Auto industry is somewhat insulated from the impact of an economic downturn even though the constituent stocks haven’t done all that well this year, says Mark Fields – the former CEO of Ford Motor Company.
Auto companies are better positioned
Much like any consumer facing business, the auto industry, he agreed, counts the deteriorating macro environment and a weakening consumer as significant headwinds. Where it’s better positioned, though, is on the inventories front.
Auto industry is not facing rising inventories. There’s a lot of pent-up demand because last two years, industry volume has dropped 20% on supply issues. That’s the average this industry sees during an economic downturn. So, we’ve already had it.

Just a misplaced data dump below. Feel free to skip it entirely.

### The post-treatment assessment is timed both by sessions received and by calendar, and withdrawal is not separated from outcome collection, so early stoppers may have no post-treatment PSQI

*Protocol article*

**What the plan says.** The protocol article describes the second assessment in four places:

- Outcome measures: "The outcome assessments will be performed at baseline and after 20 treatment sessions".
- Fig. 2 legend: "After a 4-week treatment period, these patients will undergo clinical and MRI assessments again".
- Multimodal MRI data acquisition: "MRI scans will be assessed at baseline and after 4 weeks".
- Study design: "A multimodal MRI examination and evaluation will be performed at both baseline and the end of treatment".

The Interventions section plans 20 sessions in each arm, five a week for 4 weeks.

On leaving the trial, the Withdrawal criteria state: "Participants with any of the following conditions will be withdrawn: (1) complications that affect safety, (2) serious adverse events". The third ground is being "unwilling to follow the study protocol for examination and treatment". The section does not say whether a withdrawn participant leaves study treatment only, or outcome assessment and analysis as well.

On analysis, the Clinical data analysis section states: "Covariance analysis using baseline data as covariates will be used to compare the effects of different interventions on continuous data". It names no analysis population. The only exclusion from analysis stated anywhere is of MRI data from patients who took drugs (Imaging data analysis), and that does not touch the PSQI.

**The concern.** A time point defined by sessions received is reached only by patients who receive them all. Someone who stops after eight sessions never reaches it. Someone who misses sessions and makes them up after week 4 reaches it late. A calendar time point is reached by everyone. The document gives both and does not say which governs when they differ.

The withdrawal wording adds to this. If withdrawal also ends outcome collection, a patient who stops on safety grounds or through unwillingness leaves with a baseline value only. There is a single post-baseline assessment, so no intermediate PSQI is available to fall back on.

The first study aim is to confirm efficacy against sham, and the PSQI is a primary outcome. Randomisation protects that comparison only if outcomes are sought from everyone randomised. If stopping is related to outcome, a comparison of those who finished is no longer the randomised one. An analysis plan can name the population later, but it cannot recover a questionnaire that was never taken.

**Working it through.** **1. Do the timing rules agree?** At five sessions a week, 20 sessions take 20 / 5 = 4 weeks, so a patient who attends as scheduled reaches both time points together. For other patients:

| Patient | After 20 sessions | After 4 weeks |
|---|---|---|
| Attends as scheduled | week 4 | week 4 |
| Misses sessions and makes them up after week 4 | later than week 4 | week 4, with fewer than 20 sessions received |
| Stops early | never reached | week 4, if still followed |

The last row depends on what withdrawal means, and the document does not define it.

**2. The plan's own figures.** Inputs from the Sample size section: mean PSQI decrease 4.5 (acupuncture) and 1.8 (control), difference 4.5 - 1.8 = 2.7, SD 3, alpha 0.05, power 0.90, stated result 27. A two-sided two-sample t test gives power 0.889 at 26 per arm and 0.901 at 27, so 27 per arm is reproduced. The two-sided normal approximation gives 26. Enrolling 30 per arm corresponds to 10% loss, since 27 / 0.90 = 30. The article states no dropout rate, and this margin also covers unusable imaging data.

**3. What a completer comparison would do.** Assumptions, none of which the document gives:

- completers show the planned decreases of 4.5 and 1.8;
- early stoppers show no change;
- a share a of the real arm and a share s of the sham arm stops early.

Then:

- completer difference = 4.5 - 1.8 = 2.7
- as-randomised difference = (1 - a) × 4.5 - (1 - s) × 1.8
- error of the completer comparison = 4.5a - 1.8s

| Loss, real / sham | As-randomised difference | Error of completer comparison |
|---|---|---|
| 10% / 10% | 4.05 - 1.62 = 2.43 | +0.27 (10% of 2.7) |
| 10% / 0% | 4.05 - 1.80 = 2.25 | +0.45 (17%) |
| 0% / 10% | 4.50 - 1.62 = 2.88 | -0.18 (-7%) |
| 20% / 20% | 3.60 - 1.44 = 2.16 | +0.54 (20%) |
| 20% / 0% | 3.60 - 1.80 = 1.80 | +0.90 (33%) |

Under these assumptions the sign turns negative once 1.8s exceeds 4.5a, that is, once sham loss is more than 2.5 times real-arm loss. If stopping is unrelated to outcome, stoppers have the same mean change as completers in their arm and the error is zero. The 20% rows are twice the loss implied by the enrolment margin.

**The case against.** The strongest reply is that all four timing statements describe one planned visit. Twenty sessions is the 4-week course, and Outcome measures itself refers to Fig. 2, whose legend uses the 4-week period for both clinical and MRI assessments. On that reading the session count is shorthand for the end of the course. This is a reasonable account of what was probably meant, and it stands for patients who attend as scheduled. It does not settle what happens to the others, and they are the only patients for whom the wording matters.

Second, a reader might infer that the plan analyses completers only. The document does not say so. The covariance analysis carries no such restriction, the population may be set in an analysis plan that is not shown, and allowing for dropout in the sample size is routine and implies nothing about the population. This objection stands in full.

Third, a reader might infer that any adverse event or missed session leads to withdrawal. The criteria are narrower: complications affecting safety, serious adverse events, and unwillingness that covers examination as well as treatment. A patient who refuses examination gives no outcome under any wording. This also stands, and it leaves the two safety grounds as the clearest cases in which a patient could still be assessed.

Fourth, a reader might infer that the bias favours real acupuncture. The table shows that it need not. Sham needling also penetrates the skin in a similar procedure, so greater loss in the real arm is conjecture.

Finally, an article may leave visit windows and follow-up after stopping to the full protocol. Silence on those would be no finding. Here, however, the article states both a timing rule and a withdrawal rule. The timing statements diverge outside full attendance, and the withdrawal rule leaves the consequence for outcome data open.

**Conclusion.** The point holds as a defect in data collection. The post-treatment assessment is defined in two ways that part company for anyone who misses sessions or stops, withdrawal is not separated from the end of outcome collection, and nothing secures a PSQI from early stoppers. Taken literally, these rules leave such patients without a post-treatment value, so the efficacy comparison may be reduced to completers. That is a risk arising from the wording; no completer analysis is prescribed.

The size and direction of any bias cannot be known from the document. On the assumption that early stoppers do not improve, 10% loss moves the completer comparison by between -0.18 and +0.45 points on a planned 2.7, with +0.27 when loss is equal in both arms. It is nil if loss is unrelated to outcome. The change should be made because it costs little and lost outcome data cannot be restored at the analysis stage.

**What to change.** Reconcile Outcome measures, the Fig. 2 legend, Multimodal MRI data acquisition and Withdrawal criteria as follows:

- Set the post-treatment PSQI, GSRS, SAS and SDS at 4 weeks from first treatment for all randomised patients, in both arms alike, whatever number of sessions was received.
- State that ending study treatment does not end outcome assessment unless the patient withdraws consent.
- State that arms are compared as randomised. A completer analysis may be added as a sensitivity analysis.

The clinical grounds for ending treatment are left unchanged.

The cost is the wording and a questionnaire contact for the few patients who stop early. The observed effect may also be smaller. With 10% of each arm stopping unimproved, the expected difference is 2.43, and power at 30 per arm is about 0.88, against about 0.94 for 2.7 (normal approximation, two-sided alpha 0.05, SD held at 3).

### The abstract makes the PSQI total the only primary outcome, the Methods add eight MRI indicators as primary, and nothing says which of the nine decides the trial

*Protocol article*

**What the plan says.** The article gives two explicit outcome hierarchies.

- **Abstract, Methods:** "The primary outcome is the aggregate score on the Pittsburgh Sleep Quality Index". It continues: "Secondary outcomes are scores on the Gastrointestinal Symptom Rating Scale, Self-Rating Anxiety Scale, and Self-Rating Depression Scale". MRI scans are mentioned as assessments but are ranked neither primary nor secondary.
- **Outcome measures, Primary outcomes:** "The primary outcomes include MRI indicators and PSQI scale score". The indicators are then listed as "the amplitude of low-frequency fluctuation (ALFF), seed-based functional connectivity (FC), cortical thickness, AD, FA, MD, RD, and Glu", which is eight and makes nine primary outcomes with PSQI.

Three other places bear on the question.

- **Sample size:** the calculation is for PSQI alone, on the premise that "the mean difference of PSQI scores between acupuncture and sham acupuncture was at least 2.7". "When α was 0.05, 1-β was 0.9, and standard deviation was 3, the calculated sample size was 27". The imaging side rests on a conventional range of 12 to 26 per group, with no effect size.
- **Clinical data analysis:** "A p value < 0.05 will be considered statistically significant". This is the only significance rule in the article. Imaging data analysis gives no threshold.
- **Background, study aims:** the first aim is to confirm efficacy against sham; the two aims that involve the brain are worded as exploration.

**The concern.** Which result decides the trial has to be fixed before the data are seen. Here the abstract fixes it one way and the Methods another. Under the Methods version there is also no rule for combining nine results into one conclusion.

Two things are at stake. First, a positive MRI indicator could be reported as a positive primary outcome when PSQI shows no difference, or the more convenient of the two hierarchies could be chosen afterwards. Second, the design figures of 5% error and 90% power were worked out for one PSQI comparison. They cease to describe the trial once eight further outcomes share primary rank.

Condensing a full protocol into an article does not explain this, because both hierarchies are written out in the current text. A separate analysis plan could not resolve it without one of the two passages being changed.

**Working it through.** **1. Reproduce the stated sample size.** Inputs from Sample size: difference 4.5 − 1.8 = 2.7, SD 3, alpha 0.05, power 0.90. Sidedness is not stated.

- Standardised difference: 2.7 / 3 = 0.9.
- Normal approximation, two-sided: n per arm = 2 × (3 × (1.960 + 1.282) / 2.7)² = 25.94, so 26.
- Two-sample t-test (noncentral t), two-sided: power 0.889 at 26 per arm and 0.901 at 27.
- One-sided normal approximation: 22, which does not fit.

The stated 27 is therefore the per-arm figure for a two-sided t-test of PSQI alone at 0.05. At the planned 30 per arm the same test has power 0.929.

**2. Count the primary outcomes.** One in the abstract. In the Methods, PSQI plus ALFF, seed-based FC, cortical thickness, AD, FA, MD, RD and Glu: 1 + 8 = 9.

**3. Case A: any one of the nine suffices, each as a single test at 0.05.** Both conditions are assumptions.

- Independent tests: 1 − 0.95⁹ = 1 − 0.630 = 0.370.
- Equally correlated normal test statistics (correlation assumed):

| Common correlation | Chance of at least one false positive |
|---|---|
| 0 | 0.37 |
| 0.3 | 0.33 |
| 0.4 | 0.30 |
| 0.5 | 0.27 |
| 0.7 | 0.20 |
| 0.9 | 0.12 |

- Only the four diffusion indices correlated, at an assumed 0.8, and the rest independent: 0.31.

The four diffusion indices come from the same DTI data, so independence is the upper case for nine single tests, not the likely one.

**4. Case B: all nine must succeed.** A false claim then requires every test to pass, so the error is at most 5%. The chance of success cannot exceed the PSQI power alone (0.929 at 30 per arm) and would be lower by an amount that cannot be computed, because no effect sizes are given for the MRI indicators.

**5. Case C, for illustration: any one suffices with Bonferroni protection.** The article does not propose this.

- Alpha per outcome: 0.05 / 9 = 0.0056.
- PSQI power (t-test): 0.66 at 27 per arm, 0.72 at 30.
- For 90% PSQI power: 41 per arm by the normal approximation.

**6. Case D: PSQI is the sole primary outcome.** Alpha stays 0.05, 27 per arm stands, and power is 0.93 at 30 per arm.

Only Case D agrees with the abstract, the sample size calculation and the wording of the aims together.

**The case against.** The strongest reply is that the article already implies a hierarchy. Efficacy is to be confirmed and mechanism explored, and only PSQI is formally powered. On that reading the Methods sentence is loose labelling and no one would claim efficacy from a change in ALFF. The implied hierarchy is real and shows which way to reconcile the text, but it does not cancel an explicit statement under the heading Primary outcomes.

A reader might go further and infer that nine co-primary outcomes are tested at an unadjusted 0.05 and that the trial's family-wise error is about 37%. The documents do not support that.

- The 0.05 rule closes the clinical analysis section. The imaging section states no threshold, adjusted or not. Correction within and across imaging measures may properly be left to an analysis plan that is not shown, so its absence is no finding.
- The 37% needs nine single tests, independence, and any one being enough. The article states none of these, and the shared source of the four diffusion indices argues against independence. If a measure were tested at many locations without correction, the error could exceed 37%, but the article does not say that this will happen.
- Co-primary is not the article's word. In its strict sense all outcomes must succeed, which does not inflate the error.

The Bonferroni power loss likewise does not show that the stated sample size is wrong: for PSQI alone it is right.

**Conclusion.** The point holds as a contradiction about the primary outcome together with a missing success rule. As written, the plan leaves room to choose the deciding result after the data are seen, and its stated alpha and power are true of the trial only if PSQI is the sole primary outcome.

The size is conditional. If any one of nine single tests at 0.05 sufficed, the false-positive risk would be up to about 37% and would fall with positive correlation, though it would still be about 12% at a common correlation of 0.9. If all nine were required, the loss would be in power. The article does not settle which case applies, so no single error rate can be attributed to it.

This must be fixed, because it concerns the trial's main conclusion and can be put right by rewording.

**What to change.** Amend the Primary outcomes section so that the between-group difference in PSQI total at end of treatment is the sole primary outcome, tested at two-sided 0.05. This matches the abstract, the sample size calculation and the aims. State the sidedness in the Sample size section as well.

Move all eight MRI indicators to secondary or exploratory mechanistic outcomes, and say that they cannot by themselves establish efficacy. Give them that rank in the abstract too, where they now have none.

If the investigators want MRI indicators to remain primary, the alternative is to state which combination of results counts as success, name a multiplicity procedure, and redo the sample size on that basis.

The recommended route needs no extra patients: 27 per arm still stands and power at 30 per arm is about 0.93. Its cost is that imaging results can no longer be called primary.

Another positive is the semiconductor supply that Fields said was now getting a little better at least for the auto industry.
Cox Automotive expects the U.S. new-vehicle sales to climb 7.0% this year.
Rate hikes not an issue for auto industry
Last month, the U.S. central bank said it’ll continue to lift rates until they hit 4.6%. But Fields doesn’t expect further hikes to be much of a threat for the auto industry. On CNBC’s “Squawk on the Street”, he said:
Even if you see continued demand destruction, automotive companies need to restock inventories at their dealers. So, the impact of this downturn will be more muted, less severe than we typically see in auto industry in economic downturn.
Continued demand from business fleets will help this space keep resilient in the face of a downturn, the expert concluded.
A week earlier, Invezz reported Ford’s EV sales to have nearly tripled on a year-over-year basis in September.
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